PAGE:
I was fairly critical of the roundtable discussion episode at the end of the third season ("Revelations"), because I thought it was little more than cheerleading and whitewashing. This episode was perhaps worse. Not only was the promise of "all access" completely unfulfilled, but the focus was entirely on the wrong thing.
Most of the responses were the usual canned answers and vague commentary that fans and skeptics alike have come to expect. No one is expecting anything more (or less), but it never fails to be disappointing. Some skeptics are angry because Jason and Grant are never directly challenged on the "evidence", but I take a completely different perspective on that.
I never expect them to back down from their positions. That's not realistic. But I think it would have been a lot more interesting if Josh Gates had been able to sit with the team, pull out some of the more popular "evidence" from the past season or so, and let TAPS get into more detail about the context, the rationale, and the caveats behind each conclusion. If they have experts that they consulted, bring them too!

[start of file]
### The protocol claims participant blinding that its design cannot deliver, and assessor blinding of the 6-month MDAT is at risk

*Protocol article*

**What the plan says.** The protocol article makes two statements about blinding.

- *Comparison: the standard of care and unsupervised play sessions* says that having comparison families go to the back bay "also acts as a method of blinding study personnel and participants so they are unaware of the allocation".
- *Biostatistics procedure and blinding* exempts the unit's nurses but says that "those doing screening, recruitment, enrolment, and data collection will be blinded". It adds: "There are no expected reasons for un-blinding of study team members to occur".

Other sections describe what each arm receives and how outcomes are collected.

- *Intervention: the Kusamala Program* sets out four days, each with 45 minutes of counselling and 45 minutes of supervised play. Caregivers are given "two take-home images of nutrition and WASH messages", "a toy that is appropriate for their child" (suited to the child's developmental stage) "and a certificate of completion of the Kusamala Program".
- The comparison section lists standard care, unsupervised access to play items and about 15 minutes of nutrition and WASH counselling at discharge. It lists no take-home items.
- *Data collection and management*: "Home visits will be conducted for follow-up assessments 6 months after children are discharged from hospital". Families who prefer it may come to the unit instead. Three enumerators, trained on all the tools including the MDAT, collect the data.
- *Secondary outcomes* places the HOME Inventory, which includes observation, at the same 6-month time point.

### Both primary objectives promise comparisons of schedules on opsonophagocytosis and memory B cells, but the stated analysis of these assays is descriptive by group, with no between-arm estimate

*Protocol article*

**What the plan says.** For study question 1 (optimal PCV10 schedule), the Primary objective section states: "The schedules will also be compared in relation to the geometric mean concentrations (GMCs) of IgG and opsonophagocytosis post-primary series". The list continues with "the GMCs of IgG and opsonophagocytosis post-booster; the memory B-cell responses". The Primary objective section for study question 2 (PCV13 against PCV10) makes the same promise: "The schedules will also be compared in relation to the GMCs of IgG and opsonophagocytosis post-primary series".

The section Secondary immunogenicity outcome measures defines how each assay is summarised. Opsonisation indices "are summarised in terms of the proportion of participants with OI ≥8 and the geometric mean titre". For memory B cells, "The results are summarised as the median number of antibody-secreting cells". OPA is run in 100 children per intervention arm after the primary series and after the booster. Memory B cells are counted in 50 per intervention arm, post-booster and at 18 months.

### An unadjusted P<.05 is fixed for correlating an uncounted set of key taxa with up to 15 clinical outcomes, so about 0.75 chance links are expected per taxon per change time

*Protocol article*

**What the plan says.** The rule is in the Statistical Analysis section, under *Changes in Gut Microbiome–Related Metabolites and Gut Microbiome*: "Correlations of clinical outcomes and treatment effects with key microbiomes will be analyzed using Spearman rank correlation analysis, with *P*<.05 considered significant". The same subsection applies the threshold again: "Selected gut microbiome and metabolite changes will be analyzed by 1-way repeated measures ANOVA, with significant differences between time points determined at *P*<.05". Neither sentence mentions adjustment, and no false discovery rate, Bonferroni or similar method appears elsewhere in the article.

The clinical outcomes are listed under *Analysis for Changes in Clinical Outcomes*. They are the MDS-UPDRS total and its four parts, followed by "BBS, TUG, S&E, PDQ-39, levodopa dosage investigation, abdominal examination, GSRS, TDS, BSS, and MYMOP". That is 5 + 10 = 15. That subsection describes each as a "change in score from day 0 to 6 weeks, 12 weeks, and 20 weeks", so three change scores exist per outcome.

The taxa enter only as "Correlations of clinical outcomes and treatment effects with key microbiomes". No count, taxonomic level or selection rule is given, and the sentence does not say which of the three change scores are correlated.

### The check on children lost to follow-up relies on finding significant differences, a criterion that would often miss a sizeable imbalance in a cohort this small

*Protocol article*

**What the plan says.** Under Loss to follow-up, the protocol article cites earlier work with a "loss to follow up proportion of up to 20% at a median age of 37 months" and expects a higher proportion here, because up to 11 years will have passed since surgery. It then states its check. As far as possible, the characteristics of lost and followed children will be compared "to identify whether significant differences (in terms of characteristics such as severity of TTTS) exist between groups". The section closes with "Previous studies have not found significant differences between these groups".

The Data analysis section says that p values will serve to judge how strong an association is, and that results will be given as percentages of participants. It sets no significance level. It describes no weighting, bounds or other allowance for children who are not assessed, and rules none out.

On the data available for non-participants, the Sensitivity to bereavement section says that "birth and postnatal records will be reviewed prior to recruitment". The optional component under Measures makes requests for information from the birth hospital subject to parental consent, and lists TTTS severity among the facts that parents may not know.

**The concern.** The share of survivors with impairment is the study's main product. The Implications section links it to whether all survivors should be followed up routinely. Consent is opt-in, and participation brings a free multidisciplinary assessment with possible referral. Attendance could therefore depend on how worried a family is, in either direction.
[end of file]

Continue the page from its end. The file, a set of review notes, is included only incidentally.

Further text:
In the end, that would silence a lot more people than, say, Grant's half-baked explanation about the uniqueness of the K-II Meter, which amounted to saying that it's unique and so it's a great tool. How about demonstrating the sum total of those years of experience and research by giving a more thorough explanation? It might be boring to some, but a lot more in tune with the "all access" theme.
Instead, loyal viewers were given a montage of clips from the past four seasons, including many items still up for debate, never-ending discussion on how Steve likes to touch things and Dave Tango falls for practical jokes, and Ami Bruni is coming onto the show (no mention of Kris Williams being released from her contract).
In other words, it had nothing to do with TAPS as investigators. It was all about TAPS as celebrities. And if there's anything that will incite the skeptics more than questionable live footage on YouTube, it's anything that suggests that Jason and Grant are more about style than substance. After all, that's what a lot of critics have been saying for years.
The episode wasn't a complete waste of time. The final segment, showing the pilot presentation originally filmed for the series, was a short but enjoyable look back at a more innocent time. In a lot of ways, I wish the show (and TAPS) were still operating as they were in those first several investigations.